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11-07-2016 07:23 AM

Hi SAS community,

we are using this code for repeated measure design, including Visibility (4levels) x Congruency (2 levels) and SOA (4 levels):

PROC mixed data=d; CLASS visibility sub soa Congruency ; MODEL rt= visibility|soa|Congruency /*DDFM=sat*/ ; Repeated /subject=sub type=cs; LSMeans soa|Congruency|visibility/diff; run; quit;

I was asked to report Cohen's d for our data. I found that while for two levels factors (2 groups for comparison) one can use means and standart deviations (for proc mixed), for more complicated cases with multiple levels of factors (like 4 levels) and for interactions one needs to use square root form the MSE (mean square error) in denominator. For example, in my case for interaction between Visibility and SOA, I need to use this formula: ((Visibility1-SOA1)-(Visibility2-SOA2)- (Visibility3 -SOA3)-(Visibility4-SOA4))/(RMSE), where Visibility1, SOA2 etc. refer to means of particular levels of factors. My question is how to receive the mean square error (MSE) from the proc mixed?

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Solution

11-07-2016
10:23 AM

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Posted in reply to dina_d

11-07-2016 10:20 AM

Quick scary thing that I might have missed. Your equation has RMSE in it, which is a standard deviation estimate. You will have to take square roots of the residual variance component and of the sum to get things on the correct scale to calculate Cohen's d.

Complete aside--I really don't like Cohen's d for mixed models, especially when there are correlated errors. The t value for a difference tells me everything a d could, and it corrects for the correlation. It just isn't on the scale of d, and it is dependent on the number of observations.

Steve Denham

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Posted in reply to dina_d

11-07-2016 09:37 AM

A first approximation is the Residual variance component. However, the standard error of the LSmeans also includes a variance component due to subject, so getting an SD to calculate Cohen's D is a bit of a problem. I would calculate two estimates of the effect size, the first using only the residual, and the second using the sum of the residual and the repeated factor.

Steve Denham

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Posted in reply to SteveDenham

11-07-2016 10:04 AM

Hi Steve,

thank you so much for your reply! Just a little question to make sure I understood correctly. When you talk about residual, do you refer to the residual from the "Covariance Parameter Estimates" table (of the proc mixed output)? And in our case repeated factor is subject, so does it mean that the second effect size would have in the denominator the sum of the aforementioned residual and the estimate for subject from the same table?

Again many thanks for your help!

Dina.

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Posted in reply to dina_d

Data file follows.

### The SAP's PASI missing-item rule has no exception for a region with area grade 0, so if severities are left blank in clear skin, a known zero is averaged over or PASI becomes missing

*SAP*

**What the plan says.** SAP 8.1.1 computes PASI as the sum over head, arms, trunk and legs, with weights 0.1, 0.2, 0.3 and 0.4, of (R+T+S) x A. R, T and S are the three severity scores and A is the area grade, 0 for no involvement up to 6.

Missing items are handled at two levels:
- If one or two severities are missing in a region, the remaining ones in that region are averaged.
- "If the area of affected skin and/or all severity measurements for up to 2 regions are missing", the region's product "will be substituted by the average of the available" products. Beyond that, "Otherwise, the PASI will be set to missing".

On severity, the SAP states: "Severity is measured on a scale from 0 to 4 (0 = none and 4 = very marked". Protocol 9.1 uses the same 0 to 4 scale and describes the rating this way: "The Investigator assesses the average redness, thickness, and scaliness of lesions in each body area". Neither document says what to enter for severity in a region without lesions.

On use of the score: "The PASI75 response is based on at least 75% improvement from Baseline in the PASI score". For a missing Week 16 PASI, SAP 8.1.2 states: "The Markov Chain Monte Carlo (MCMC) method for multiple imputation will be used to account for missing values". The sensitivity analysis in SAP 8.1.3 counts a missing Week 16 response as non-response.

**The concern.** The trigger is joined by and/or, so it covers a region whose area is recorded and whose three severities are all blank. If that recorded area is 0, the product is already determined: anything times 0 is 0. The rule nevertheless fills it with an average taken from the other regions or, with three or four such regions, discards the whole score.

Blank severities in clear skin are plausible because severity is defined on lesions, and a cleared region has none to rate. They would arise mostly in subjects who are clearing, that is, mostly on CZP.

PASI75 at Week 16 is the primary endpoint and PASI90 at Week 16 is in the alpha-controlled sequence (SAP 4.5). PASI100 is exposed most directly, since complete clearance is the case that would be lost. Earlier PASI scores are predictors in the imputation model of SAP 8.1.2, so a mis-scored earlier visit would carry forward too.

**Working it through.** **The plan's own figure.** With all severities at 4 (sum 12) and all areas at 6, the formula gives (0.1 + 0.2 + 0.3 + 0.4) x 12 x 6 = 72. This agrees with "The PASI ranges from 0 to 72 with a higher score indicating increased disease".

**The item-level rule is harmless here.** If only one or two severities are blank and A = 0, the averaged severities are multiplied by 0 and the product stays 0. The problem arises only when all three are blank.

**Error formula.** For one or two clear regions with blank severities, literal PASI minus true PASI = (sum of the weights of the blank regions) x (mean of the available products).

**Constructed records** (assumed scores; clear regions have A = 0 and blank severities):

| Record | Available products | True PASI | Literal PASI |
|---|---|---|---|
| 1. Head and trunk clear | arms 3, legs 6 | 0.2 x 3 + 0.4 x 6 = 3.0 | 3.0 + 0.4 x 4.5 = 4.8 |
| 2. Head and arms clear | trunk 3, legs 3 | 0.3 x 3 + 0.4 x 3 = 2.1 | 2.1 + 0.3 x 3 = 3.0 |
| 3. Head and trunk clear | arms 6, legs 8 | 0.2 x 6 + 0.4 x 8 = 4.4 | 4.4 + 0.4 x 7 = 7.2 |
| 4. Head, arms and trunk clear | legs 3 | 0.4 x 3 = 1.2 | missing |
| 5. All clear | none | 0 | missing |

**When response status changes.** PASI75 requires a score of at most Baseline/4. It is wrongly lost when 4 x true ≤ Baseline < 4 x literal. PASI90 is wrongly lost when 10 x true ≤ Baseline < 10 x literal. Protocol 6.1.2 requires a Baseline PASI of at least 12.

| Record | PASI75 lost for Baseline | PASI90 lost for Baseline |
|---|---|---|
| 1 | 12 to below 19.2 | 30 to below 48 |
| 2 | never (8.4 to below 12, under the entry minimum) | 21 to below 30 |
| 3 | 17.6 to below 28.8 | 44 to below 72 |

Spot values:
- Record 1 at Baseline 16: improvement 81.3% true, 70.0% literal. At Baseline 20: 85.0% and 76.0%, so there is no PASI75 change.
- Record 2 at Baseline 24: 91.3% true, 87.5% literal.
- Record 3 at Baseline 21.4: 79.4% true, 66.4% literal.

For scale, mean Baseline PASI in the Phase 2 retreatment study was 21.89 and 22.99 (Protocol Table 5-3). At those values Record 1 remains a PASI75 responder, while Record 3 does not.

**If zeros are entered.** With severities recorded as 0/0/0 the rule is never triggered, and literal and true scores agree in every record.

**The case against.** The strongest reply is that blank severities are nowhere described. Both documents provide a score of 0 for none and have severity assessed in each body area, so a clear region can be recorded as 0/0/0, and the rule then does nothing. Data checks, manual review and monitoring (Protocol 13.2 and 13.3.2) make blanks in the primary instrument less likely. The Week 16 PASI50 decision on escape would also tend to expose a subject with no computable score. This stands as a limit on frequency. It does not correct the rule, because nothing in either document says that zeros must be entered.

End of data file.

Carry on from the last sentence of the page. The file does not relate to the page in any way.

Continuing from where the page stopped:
11-07-2016 10:06 AM

Hi Dina,

Yes and yes to your questions.

Steve Denham

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Posted in reply to SteveDenham

11-07-2016 10:11 AM

Thank you very much!

Dina.

Dina.

Solution

11-07-2016
10:23 AM

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Posted in reply to dina_d

11-07-2016 10:20 AM

Quick scary thing that I might have missed. Your equation has RMSE in it, which is a standard deviation estimate. You will have to take square roots of the residual variance component and of the sum to get things on the correct scale to calculate Cohen's d.

Complete aside--I really don't like Cohen's d for mixed models, especially when there are correlated errors. The t value for a difference tells me everything a d could, and it corrects for the correlation. It just isn't on the scale of d, and it is dependent on the number of observations.

Steve Denham

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Posted in reply to SteveDenham

11-07-2016 10:49 AM

***

Thank you for making this point about t. In fact it was hard to find measure of the size effect for mixed models. I did not think that t for the difference can be treated as an estimate of effect size. I guess there are ways to make a correction for number of observations (like d population) and to put t on d scale. Strange that there is no a special name and tutorial for calculating a better estimate of the effect size for mixed models.

Many thanks,

Dina.

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Posted in reply to dina_d

11-08-2016 09:44 AM

Effect size as defined elsewhere for Cohen's d for continuous variables is generally the ratio of the observed difference in means to the pooled standard deviation. Once you hit mixed models, the concept of pooled standard deviation becomes murky. And, unfortunately, it can carry over to the difference in means, as can be seen by looking at various covariance structures and random effects models, especially if there is imbalance. This is because the estimates are obtained by maximizing the likelihood (or integrating the likelihood numerically) over both fixed and random effects. As a result, several of the assumptions for the standard measures of effect size are not met. Differences are conditional on the random (or repeated) effects.

This article shows how to extract Cohen's *f^2 *from PROC MIXED, which may be more appropriate here.

https://www.ncbi.nlm.nih.gov/pmc/articles/PMC3328081/

Steve Denham